Photograph by Sarah Phelan
Swimming With Sharks: Sean Van Sommeran's Pelagic Shark Research Foundation isn't feeling too chummy toward UCSC right now.
Publish or perish. That, as every professor and grad student knows, is
the mantra that ups the blood pressure in the corridors of academe.
But what about
people who don't have college degrees but have become experts in their
field? Are they to be mocked just because they don't have a Ph.D.? And
do they risk being ripped off if they share what they know with those
who do have mortarboard-wearing aspirations?
That, in a nutshell, sums up the fears of local resident Sean Van Sommeran,
who's been grokking sharks ever since he was 12 years old and the
fishing boat he was riding on rolled past a big blood slick near Año Nuevo.
"I saw a white shark thrashing on the water surface with an seal in its mouth. It was the mid-'70s, and I'd just seen Jaws and read the book," says Van Sommeran of the obsession that led him to found the Pelagic Shark Research Foundation,
an independent research, education and advocacy group based in Santa
Cruz. The foundation has tagged almost 100 great whites off Año Nuevo
Island in the past 12 years--experiences you'd think would earn him an
But at first, says
Van Sommeran, his ego was satisfied by just working in a field that he
likens to a "vast desert of ignorance about sharks." His attitude
shifted two years ago, when UCSC grad student Scott Davis, who was also PSRF's director of research
at the time, apparently incorporated--but did not credit--some of
PSRF's data about the movement and behavioral patterns of great whites
off the central California coast into a paper that Nature published in 2002.
Titled "Expanded Niche for White Sharks," the paper rocked the science
community with the news that the world's largest-known predatory shark
is primarily oceanic or "pelagic" and only visits the mainland coast on
a seasonal basis (a revelation that made Nüz vow never to venture into
the ocean dressed like a seal between the months of October and
February, which is when great whites apparently cruise the Cruz in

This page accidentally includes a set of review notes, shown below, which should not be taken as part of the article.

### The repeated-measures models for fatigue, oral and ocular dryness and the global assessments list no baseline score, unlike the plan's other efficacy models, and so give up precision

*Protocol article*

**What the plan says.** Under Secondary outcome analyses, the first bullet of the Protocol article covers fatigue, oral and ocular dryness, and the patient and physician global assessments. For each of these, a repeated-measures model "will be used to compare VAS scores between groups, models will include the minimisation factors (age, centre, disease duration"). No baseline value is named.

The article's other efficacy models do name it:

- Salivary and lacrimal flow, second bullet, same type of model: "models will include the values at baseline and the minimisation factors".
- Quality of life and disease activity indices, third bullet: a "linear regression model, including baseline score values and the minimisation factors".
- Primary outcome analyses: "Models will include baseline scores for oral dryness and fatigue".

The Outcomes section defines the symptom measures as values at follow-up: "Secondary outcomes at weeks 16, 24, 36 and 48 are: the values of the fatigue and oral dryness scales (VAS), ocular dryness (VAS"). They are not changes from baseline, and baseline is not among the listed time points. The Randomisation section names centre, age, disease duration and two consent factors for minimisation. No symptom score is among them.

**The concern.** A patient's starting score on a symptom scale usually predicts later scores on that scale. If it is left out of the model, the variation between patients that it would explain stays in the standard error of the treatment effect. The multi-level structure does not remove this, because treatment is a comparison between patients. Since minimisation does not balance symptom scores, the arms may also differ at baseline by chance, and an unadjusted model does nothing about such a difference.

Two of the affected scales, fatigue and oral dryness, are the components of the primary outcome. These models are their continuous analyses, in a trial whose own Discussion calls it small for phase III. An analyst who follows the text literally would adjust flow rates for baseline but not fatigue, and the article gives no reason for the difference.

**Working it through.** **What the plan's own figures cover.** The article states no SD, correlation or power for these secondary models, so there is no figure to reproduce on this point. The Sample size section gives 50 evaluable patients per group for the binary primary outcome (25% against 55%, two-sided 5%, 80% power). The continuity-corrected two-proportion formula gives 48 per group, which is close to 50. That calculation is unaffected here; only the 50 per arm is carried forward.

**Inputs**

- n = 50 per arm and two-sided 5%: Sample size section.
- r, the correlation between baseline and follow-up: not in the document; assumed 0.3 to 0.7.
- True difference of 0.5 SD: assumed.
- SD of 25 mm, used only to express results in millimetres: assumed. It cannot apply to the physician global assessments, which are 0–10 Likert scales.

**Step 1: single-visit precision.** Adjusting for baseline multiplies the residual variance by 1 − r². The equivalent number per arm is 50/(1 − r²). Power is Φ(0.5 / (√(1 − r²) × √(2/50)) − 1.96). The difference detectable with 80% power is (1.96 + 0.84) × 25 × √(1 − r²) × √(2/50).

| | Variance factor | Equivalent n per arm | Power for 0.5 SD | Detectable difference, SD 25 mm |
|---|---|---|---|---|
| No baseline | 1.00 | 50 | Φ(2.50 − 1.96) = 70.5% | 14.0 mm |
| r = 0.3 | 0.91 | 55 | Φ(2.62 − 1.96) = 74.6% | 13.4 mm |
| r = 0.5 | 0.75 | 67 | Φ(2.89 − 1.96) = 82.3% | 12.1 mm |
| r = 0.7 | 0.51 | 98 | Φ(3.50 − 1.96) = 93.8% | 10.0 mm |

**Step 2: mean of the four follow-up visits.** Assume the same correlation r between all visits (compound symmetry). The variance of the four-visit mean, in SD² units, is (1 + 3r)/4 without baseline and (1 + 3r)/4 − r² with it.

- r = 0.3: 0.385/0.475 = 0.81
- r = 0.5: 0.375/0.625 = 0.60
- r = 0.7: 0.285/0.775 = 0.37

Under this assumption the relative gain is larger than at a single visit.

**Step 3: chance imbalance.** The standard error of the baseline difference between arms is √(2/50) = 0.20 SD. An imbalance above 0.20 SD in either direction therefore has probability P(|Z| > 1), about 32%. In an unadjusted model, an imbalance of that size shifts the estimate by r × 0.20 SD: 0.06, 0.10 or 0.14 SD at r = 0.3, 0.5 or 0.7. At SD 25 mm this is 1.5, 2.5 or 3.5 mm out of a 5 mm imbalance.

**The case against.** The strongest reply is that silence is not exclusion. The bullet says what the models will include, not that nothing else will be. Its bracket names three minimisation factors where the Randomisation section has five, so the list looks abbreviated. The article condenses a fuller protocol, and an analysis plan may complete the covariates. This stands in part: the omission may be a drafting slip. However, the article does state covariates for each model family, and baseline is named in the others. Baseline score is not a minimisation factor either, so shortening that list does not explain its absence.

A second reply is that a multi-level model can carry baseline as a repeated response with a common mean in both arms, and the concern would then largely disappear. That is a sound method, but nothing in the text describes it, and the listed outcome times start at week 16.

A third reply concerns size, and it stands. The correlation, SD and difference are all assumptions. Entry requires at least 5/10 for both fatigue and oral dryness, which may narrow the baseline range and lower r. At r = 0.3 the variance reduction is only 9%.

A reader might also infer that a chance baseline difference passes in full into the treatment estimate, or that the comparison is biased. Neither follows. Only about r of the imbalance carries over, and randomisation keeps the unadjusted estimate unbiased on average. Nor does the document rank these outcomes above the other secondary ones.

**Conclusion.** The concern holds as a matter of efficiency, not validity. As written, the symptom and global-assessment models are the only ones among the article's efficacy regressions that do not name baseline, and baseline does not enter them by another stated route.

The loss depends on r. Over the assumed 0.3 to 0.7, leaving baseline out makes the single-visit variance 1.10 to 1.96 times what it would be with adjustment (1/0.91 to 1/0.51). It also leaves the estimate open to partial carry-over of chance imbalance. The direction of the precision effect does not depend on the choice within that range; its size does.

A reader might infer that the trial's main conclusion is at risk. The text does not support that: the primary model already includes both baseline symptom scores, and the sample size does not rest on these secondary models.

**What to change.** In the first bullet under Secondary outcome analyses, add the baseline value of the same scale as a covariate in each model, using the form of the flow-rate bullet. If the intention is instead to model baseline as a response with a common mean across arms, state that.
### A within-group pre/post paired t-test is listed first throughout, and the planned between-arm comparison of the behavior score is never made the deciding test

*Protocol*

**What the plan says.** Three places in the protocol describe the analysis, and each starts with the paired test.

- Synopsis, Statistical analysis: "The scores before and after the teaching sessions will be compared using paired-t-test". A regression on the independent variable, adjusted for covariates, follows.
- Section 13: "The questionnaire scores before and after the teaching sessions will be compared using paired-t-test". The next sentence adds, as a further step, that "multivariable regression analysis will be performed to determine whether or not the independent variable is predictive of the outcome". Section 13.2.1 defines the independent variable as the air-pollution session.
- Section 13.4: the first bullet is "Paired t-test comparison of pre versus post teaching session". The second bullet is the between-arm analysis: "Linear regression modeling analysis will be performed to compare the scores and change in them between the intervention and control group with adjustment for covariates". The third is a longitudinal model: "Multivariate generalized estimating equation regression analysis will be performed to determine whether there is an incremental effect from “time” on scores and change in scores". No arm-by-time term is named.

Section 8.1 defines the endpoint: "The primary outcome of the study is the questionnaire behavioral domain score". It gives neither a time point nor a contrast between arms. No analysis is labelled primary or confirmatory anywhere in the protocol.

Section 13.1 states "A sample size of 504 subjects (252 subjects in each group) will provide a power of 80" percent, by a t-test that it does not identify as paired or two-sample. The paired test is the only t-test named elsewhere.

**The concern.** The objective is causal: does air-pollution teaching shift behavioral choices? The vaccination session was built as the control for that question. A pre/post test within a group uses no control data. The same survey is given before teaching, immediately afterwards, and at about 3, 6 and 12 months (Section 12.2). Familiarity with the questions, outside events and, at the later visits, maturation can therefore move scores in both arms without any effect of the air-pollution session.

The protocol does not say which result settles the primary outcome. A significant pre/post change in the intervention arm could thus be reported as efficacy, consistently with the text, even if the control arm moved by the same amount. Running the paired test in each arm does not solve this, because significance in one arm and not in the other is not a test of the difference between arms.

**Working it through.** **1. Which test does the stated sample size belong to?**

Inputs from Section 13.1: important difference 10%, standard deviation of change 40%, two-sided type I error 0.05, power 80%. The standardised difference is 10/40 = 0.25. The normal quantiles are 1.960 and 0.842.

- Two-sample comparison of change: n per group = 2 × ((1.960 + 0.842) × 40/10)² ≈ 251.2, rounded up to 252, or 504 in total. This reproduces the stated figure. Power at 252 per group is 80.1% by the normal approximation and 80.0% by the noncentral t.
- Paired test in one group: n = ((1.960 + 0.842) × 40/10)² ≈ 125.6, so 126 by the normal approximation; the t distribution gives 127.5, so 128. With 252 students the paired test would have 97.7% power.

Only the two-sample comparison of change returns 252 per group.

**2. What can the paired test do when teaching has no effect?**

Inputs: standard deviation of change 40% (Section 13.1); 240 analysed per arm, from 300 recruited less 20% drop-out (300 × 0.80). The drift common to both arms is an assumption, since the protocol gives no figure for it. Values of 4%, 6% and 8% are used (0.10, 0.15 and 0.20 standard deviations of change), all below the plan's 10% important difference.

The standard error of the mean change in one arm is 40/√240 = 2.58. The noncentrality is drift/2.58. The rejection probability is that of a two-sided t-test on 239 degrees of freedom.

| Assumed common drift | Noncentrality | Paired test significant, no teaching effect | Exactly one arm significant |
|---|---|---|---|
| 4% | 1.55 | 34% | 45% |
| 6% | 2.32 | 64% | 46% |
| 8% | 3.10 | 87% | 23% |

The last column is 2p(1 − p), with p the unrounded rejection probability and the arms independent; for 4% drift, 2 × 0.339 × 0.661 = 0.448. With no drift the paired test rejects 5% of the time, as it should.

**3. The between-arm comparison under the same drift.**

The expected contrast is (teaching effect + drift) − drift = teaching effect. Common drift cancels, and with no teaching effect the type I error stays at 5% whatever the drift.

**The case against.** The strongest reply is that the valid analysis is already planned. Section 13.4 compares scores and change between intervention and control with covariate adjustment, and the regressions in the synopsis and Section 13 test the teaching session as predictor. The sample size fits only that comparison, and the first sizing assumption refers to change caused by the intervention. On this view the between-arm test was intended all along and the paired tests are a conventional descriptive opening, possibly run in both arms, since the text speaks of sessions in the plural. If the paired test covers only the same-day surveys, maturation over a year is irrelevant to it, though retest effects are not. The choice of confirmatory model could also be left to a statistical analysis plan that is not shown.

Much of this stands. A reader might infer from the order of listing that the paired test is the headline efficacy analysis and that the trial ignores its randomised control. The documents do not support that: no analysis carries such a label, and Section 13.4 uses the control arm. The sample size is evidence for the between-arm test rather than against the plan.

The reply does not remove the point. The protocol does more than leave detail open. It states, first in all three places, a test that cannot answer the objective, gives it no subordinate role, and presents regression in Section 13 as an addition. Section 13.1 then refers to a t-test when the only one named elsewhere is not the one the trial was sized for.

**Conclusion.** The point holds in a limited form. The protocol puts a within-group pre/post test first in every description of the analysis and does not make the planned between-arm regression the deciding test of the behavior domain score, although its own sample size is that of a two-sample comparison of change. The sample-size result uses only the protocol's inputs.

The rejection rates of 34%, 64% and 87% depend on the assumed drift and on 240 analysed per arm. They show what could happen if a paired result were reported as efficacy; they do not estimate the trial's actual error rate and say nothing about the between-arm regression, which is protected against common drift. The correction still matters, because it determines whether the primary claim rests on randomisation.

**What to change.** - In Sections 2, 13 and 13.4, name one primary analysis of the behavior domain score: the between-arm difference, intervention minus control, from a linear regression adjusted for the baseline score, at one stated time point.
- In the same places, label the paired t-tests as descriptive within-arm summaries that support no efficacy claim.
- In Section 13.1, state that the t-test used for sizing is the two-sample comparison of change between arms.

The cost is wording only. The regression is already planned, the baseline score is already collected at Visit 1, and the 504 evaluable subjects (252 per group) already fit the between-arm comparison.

search of fat-wrapped bundles of seal).
Determined to get
the credit he believes he deserves for his part in this trailblazing
project, which involved tagging great whites with satellite trackers,
Van Sommeran took the matter to court--and finally recovered missing
data and funds and a letter of apology and admission from Davis in
But while that
battle is over, the greater war is still on, according to Van Sommeran,
who is pursuing a published erratum/correction from Nature, while his blood still boils over some "additional background detail" that was supplied to Nature
on Stanford University's Tuna Research and Conservation Center
letterhead, shortly after Van Sommeran complained he should have been
listed as a contributor/co-author of the "Expanded Niche" article.
Sommeran] has no college degree and has a reputation within the
academic community of misrepresenting and exaggerating his role in
research projects where he has been a paid assistant for driving a
boat. His income is derived from donations to his foundation and
welfare checks. He does not publish research papers," states the
letter, which claims to be from both UCSC professor Burney Le Boeuf and
Stanford researcher Barbara Block.
Says a clearly
irate Van Sommeran, "I have no college degree--so kill me! They don't
teach what I do. Le Boeuf had never seen a shark until I showed him
one. I rarely have time to get involved in projects that I did not
initiate myself, and when I first said I thought great whites were
primarily pelagic after seeing several of them with harpoon lanyards
and other offshore commercial fishing debris about their bodies, the
academics mocked me for not having any empirical data."
As of presstime,
Le Boeuf had not returned Nüz's calls seeking comment, but Block
emailed us to say that the expanded article was a "brief communication
and not a letter, which technically is a different style of
publication," and that "acknowledgments and joint first authors" were
not allowed. "
The good news, according to Block, is that Nature has updated its policy since then. As for the letter to Nature
on Block's letterhead, Block says Le Boeuf, who was Davis' adviser,
drafted the letter in response to Van Sommeran's allegations, and that
as senior author she submitted his comments with her signature on
behalf of the research team.
"If Burney's letter was incorrect, then I believe he should respond,
and he most likely believed his student," she says. "That is the
position most professors would take for any student."
Sommeran is likening himself to "a sherpa, who carries all the stuff up
to the top of the mountain, then is asked to get out of the way while
the guys with altitude sickness take all the credit--only this time
we're talking about sharks and sea sickness."
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